Billionaire Khaled Mashal, a prominent Hamas figure, lives in luxury in Qatar and eats at some of the best restaurants in the Middle East. (Image New York Post)
Ed. The author’s sources regarding the natural reserves he mentions in his piece are from his family members and associates who were/are Petro investors. The family were all in on Libyan oil before Gaddafi nationalized it and even to a limited extent after the nationalization. The author also told us that “Aramco, BP, and two London Private Equity firms all undertook assessments of Palestinian gas and oil reserves and projected income. This was BEFORE some information leaked about the Gaza gas reserves. The Israelis downplayed or blocked the results being open source for obvious reasons, as the optics were their Palestinian land grabs were petro plays.”
This is a companion piece to a forthcoming excerpt from my novel on the Saudi elite.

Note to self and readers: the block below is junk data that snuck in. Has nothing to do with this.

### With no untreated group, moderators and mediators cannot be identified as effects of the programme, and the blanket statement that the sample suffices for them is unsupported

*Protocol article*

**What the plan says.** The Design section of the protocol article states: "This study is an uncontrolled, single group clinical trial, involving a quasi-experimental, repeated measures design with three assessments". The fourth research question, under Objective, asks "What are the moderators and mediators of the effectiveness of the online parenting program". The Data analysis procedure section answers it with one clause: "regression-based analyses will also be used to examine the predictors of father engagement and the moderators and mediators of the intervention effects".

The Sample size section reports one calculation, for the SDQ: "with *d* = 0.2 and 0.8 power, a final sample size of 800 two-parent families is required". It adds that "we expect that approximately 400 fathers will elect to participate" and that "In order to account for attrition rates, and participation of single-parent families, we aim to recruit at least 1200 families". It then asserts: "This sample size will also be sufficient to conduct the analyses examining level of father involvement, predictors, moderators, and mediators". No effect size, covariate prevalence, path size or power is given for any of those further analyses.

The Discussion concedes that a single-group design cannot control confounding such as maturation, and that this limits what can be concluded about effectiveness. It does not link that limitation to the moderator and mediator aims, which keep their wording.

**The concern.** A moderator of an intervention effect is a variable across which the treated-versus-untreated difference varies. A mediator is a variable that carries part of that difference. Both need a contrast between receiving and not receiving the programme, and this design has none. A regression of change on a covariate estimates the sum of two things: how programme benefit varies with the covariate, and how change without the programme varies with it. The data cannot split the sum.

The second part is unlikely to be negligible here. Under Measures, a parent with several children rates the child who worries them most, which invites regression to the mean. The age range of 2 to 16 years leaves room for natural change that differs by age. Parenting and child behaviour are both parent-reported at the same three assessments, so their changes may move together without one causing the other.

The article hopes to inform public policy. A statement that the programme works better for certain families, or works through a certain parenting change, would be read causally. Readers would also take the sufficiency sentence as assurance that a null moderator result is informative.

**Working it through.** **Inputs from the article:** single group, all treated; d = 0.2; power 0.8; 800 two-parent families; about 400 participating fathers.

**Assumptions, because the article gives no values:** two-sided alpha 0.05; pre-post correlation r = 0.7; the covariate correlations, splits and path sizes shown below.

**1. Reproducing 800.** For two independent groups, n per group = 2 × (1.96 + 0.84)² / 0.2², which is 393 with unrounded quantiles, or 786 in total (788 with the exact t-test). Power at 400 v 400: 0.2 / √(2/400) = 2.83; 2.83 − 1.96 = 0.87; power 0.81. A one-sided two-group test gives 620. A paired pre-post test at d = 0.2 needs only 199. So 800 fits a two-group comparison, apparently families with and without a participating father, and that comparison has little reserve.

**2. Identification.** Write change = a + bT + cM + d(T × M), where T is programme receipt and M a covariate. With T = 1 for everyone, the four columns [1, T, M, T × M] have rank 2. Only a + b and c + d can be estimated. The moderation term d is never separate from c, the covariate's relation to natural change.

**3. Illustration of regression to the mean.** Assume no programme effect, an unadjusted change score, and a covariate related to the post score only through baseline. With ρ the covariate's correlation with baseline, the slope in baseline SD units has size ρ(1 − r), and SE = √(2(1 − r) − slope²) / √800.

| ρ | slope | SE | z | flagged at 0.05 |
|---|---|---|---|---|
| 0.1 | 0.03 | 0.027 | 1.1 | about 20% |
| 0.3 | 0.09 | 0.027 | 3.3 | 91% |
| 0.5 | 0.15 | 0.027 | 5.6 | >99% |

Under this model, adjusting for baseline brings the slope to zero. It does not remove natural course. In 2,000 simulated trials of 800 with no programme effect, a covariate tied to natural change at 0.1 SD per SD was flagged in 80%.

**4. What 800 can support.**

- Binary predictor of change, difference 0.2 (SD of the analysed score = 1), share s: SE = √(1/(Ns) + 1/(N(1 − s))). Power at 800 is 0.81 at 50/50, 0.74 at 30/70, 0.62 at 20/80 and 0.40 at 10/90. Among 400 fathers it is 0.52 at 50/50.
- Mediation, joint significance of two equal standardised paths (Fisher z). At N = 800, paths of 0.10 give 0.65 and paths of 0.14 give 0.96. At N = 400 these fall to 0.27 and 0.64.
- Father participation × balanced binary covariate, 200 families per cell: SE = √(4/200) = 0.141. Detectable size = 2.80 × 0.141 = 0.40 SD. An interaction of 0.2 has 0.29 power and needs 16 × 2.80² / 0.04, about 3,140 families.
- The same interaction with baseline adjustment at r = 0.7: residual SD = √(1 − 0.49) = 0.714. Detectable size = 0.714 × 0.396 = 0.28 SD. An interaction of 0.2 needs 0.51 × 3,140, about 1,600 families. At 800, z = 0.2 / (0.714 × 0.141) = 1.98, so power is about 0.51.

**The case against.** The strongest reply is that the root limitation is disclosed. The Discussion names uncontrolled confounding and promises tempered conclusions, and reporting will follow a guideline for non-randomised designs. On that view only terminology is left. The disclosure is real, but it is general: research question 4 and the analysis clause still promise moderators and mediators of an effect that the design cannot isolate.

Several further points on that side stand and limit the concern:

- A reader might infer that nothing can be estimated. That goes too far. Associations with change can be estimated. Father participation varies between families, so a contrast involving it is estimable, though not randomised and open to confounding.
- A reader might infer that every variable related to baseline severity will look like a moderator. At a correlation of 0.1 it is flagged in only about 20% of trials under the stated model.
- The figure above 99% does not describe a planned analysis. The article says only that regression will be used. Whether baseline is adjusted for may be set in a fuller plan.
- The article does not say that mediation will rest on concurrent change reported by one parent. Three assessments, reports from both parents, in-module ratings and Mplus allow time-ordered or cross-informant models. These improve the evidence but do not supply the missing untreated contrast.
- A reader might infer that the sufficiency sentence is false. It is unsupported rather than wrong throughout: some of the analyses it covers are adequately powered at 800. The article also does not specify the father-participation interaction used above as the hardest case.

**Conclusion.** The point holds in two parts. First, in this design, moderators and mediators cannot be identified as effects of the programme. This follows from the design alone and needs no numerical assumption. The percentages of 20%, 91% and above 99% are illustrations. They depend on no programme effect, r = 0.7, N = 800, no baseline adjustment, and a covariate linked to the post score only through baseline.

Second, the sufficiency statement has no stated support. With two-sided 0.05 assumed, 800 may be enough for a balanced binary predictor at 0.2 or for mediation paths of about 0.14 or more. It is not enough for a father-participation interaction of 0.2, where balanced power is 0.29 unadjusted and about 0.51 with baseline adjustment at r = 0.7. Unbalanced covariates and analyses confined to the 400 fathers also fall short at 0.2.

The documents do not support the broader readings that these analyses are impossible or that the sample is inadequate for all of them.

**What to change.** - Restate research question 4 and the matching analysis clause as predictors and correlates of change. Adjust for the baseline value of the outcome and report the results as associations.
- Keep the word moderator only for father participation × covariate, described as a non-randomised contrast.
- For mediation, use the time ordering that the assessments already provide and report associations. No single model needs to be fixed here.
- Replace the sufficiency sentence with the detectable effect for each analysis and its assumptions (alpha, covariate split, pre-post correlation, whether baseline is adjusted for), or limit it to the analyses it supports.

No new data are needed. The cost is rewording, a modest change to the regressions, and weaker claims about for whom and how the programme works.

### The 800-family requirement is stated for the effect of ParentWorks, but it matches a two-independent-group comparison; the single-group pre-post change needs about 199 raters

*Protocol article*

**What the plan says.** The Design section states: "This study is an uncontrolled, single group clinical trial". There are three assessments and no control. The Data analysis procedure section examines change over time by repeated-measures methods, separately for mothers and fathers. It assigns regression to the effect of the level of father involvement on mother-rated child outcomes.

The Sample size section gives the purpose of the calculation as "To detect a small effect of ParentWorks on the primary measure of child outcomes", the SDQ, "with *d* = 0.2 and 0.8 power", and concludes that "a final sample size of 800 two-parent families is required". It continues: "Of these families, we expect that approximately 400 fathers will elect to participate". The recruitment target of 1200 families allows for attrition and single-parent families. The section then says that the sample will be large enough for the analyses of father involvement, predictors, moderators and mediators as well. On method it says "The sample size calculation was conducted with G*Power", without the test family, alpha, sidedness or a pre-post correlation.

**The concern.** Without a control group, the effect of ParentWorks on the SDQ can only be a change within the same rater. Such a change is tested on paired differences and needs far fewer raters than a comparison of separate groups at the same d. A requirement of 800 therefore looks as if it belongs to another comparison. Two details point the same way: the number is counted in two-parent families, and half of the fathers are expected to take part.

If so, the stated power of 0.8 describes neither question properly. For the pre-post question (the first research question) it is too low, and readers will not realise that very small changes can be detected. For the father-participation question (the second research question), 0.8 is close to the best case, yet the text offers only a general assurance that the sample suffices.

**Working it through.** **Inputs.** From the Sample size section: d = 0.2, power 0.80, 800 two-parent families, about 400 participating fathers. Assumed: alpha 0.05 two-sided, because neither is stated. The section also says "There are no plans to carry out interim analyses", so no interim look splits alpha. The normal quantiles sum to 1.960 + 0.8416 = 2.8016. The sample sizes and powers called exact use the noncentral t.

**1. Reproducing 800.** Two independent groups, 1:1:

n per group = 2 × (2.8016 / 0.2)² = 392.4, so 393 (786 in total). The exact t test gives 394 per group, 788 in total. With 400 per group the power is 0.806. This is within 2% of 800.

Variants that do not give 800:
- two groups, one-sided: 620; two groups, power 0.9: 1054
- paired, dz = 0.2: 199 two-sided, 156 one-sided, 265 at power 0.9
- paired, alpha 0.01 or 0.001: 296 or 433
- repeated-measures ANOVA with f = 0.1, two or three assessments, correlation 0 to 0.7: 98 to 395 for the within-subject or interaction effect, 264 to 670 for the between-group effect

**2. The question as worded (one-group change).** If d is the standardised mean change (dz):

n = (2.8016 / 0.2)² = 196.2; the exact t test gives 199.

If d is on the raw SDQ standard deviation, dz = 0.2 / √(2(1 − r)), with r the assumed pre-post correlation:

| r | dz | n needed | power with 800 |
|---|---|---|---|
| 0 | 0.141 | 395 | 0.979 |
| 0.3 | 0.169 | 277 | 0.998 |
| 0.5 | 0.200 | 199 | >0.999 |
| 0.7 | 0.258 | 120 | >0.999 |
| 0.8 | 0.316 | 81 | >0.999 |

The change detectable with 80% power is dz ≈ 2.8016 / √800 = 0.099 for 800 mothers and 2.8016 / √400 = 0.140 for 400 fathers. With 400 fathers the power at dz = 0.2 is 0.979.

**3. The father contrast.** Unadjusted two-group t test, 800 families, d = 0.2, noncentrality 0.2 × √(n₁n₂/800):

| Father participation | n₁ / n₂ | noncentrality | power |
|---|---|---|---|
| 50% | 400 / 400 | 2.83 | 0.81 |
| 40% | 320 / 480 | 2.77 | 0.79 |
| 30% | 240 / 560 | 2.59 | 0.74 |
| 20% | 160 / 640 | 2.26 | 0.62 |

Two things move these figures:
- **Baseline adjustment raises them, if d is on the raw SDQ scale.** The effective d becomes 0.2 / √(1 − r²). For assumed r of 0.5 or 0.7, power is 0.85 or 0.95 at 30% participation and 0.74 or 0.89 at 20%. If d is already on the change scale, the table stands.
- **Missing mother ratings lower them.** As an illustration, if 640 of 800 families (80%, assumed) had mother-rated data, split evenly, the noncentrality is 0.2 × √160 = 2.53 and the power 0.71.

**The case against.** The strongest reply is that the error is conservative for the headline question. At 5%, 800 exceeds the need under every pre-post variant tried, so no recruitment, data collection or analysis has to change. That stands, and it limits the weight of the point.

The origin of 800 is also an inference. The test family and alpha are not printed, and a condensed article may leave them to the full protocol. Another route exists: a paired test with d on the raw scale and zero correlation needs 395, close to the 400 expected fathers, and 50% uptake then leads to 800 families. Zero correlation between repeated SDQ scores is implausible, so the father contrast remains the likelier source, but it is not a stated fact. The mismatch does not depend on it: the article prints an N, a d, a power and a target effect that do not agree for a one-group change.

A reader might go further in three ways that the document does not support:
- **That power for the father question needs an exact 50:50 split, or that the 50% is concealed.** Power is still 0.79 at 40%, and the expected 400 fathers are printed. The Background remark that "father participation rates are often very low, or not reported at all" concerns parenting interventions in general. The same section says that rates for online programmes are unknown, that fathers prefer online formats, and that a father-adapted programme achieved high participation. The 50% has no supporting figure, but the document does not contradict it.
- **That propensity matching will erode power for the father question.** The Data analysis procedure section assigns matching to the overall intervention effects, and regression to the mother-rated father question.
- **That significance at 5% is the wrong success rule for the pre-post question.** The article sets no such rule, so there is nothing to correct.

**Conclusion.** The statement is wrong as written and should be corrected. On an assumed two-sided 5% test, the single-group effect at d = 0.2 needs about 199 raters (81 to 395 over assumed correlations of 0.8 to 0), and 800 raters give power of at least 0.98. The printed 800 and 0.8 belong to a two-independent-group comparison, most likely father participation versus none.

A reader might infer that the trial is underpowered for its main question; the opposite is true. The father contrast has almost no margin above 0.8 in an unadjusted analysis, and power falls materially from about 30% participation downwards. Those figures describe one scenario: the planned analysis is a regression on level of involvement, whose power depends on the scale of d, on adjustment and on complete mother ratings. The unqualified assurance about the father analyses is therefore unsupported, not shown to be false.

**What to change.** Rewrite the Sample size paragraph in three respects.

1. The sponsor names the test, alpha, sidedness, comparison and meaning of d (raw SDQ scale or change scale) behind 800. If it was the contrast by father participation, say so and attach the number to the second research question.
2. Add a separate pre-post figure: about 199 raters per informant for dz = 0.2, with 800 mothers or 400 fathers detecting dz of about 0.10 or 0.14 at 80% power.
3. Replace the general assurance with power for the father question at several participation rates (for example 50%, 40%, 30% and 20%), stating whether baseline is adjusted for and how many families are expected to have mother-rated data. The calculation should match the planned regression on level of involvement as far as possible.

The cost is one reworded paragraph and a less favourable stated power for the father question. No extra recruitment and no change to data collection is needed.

Since being in Israel, when I mention I am from Gaza, people seem intrigued, not repelled. I still have three marks on my face from the attack, but no beard or keffiyeh. I dress discretely, yet always the same question comes up.
‘So Hamas, what are they really like?’
Hamas are not one entity. Most of the leaders feud with each other. There are the Gazans — Yayha Sinwar, founder of Majd, a secretive internal security unit, and then the separate al-Din al-Qassam commander, Mohammed Deif is such a shadowy figure he is known as “The Mastermind” or “The Cat with Nine Lives”. Even more elusive is Marwan Issa — “The Invisible Man”. Issa was a key planner of the 7th October attacks, yet to my knowledge, only one unreliable picture has ever been taken of him in the last twelve years.
‘But Hamas, what are they like?’
‘Well, they are rather like ghosts,’ I say.
‘They are never seen, but at night they move the furniture around.’